Crafting and DIY fads come and go. The Internet, like cable TV, has created a huge demand for content. For crafters this means large numbers of incredibly stupid projects, projects on blogs whose instructions aren't really expected to be followed, and projects that were specifically designed to take a nice photo. That doesn't even touch on the projects that were entirely or partially created by Photoshop.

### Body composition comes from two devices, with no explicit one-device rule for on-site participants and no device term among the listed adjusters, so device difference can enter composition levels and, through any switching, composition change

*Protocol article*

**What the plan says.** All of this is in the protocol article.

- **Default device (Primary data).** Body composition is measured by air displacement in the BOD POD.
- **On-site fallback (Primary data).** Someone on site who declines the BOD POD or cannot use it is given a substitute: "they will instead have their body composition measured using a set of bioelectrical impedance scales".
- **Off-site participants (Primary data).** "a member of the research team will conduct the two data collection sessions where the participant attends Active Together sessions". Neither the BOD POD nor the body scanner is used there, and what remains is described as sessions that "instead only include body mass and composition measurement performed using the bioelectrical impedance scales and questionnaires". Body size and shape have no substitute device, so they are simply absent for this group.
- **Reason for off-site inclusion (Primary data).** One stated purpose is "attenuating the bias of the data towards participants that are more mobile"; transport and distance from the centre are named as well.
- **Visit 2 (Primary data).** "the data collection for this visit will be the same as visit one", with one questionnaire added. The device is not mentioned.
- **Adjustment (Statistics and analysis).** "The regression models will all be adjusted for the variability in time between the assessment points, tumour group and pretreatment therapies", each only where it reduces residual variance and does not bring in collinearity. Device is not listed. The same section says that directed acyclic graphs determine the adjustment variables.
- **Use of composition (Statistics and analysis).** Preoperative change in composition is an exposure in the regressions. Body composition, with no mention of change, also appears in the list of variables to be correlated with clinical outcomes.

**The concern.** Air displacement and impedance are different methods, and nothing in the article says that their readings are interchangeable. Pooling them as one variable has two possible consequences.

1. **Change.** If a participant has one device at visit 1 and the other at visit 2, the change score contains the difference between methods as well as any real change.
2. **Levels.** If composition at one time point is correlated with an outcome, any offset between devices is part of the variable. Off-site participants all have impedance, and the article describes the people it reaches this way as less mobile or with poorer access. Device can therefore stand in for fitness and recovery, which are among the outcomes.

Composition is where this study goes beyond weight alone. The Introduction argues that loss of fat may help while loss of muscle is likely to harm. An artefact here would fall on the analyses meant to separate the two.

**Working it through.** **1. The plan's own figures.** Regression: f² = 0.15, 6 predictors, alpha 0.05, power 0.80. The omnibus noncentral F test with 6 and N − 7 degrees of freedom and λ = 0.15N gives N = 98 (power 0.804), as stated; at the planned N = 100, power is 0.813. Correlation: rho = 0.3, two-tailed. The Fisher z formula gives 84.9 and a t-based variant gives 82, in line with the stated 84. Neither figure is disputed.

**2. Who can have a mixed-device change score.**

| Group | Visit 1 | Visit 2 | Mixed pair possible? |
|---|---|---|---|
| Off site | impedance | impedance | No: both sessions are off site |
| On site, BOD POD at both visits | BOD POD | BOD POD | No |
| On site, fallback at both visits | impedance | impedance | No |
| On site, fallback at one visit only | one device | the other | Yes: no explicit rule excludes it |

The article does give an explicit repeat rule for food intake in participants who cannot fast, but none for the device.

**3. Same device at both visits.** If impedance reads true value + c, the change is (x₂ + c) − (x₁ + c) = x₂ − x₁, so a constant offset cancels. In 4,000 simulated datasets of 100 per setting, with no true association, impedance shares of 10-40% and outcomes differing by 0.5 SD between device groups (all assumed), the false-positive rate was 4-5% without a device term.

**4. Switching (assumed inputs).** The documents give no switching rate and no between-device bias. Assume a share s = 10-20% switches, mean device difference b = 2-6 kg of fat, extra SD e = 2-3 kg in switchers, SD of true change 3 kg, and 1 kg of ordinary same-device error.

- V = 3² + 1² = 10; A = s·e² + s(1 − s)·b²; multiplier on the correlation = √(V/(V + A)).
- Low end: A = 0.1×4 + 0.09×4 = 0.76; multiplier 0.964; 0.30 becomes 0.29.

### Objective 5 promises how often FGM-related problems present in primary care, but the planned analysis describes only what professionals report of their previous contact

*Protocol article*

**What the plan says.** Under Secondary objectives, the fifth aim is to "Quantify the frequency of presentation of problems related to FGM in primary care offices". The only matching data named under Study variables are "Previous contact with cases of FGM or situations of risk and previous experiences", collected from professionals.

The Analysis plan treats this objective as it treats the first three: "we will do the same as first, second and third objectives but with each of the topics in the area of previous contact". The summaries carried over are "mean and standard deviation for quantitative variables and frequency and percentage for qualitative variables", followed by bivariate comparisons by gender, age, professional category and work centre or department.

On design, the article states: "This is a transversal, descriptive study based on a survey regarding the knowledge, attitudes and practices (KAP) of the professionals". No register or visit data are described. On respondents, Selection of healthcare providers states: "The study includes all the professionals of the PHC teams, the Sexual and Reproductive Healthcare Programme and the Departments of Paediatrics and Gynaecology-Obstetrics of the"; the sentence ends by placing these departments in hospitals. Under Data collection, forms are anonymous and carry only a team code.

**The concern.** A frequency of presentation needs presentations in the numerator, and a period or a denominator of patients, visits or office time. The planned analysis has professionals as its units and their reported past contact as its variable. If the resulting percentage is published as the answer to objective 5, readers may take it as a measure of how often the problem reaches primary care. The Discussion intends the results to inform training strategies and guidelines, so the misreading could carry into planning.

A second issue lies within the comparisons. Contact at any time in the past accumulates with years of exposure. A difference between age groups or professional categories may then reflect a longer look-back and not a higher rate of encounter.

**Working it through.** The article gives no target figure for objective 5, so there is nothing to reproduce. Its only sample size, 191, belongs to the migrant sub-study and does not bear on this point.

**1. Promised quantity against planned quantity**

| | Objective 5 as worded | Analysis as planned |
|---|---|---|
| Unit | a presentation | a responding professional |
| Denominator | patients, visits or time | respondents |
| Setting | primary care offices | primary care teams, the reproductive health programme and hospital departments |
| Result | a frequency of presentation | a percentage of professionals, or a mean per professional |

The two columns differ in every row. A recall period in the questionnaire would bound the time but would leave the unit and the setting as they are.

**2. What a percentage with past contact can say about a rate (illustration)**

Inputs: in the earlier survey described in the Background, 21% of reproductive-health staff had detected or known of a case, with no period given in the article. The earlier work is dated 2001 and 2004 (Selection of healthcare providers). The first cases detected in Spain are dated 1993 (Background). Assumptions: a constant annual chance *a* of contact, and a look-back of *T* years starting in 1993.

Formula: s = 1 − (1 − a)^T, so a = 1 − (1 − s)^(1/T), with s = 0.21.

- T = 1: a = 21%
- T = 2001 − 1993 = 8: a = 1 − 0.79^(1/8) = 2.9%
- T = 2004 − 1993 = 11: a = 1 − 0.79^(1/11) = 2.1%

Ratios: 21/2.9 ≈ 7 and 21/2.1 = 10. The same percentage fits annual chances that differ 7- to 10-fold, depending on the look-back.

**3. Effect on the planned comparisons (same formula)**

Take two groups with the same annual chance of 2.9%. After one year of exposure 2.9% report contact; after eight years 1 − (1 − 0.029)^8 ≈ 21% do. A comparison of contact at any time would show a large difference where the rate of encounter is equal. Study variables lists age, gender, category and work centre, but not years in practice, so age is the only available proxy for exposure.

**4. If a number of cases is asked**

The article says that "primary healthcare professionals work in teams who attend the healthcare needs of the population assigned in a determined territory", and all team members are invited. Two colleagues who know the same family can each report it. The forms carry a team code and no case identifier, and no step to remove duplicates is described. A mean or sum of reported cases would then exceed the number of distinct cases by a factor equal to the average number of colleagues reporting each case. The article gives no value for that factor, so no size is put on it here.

I can't stand it anymore. This blog is my cry in the wilderness. I am going to whine about mason jar crafts, plastic pumpkin crafts, the endless tie-dye projects that all look the same, wreaths, decorated shoes, cozies of all kinds, and anything else I see that is butt ugly or simply variations on a theme. I am going to point out when I see instructions that are incomplete or just plain incorrect.